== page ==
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Surgical Technique for Renal Mass Removal Affected Complications, Outcomes

January 10, 2020

PHILADELPHIA (January 10, 2020) – The technique used by surgeons to remove renal masses had a significant effect on surgical complications and outcomes, according to new research out of Fox Chase Cancer Center.

In addition, surgical technique also affected whether or not a patient had positive surgical margins, meaning cancer cells remained in the patient’s body after surgery.

“When it comes to partial nephrectomy there is always a trade-off,” said Robert G. Uzzo, MD, MBA, FACS, chair of the Department of Surgical Oncology at Fox Chase, who was one of the authors of the study.

“The closer you cut to the tumor, the less kidney you take out. There is less risk to kidney function, but you are more likely to get positive margins,” Uzzo said. “The more normal kidney you remove, the more risk there is for kidney complications, but you have a better risk of having negative margins.”

As part of an international study, researchers classified the resection techniques used by surgeons during partial nephrectomy and examined whether those techniques affected margins and outcomes. In addition to Uzzo, other Fox Chase authors included Marc C. Smaldone, MD, MSHP, FACS, associate professor in the Department of Surgical Oncology, and Alexander Kutikov, MD, FACS, chief of the Division of Urology and Urologic Oncology.

Kutikov said the classification system was developed at Fox Chase in collaboration with the department of urology at the University of Florence in Italy and is also part of a long-standing collaboration with researchers in the United States and Europe.

The surgical techniques were defined as either enucleation, which is removal of the tumor with almost no margin; enucleoresection, which is removal of the tumor with only small margins; and resection, or removal of the tumor with the largest margins.

Among 507 patients, 52 percent underwent enucleation, 30 percent had enucleoresection, and 18 percent had resection. 

“Not surprisingly, we found that the technique the surgeon used was a predictor of risk of having a positive surgical margin,” Uzzo said.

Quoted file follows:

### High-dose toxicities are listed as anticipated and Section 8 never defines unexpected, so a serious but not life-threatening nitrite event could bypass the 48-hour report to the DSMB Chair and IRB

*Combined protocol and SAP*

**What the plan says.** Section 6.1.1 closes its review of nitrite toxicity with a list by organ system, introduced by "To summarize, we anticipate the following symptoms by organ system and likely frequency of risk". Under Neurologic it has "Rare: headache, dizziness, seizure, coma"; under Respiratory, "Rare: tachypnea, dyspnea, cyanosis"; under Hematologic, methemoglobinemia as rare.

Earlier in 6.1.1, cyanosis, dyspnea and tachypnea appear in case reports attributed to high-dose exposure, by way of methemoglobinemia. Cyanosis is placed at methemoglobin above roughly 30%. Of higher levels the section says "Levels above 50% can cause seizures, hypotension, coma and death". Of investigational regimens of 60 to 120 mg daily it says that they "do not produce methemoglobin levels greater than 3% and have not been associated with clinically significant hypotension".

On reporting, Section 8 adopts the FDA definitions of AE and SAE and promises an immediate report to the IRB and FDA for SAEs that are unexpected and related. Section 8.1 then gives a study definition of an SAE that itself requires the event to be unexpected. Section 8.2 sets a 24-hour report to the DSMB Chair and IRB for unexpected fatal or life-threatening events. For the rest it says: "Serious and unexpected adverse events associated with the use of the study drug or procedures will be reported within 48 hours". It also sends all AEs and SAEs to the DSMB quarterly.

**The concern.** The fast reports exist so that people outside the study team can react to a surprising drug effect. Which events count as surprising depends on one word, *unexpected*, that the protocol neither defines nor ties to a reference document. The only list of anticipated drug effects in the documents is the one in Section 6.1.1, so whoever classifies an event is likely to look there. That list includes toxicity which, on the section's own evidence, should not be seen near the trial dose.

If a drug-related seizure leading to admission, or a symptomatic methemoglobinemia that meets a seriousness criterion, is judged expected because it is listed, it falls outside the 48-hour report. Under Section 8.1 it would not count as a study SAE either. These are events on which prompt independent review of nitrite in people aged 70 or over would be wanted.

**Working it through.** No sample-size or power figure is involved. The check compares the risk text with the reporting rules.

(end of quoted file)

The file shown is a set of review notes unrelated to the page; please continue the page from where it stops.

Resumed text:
Patients who had enucleoresection as compared to both enucleation and resection had greater risk for positive surgical margins. Additionally, use of the enucleoresection technique also predicted greater surgical complications and functional outcomes as compared with enucleation.

“This shows that there has to be a balance between complications and positive margins,” Uzzo said. “The best thing for patients to do is to have a discussion about this balance with their surgeon and go to a center with surgeons who are familiar with performing these types of procedures.”

The paper, “Impact of Resection Technique on Perioperative Outcomes and Surgical Margins After Partial Nephrectomy for Localized Renal Masses: A Prospective Multicenter Study,” was published in The Journal of Urology.

       

The Hospital of Fox Chase Cancer Center and its affiliates (collectively “Fox Chase Cancer Center”), a member of the Temple University Health System, is one of the leading cancer research and treatment centers in the United States. Founded in 1904 in Philadelphia as one of the nation’s first cancer hospitals, Fox Chase was also among the first institutions to be designated a National Cancer Institute Comprehensive Cancer Center in 1974. Fox Chase researchers have won the highest awards in their fields, including two Nobel Prizes. Fox Chase physicians are also routinely recognized in national rankings, and the Center’s nursing program has received the Magnet recognition for excellence five consecutive times. Today, Fox Chase conducts a broad array of nationally competitive basic, translational, and clinical research, with special programs in cancer prevention, detection, survivorship and community outreach. It is the policy of Fox Chase Cancer Center that there shall be no exclusion from, or participation in, and no one denied the benefits of, the delivery of quality medical care on the basis of race, ethnicity, religion, sexual orientation, gender, gender identity/expression, disability, age, ancestry, color, national origin, physical ability, level of education, or source of payment.
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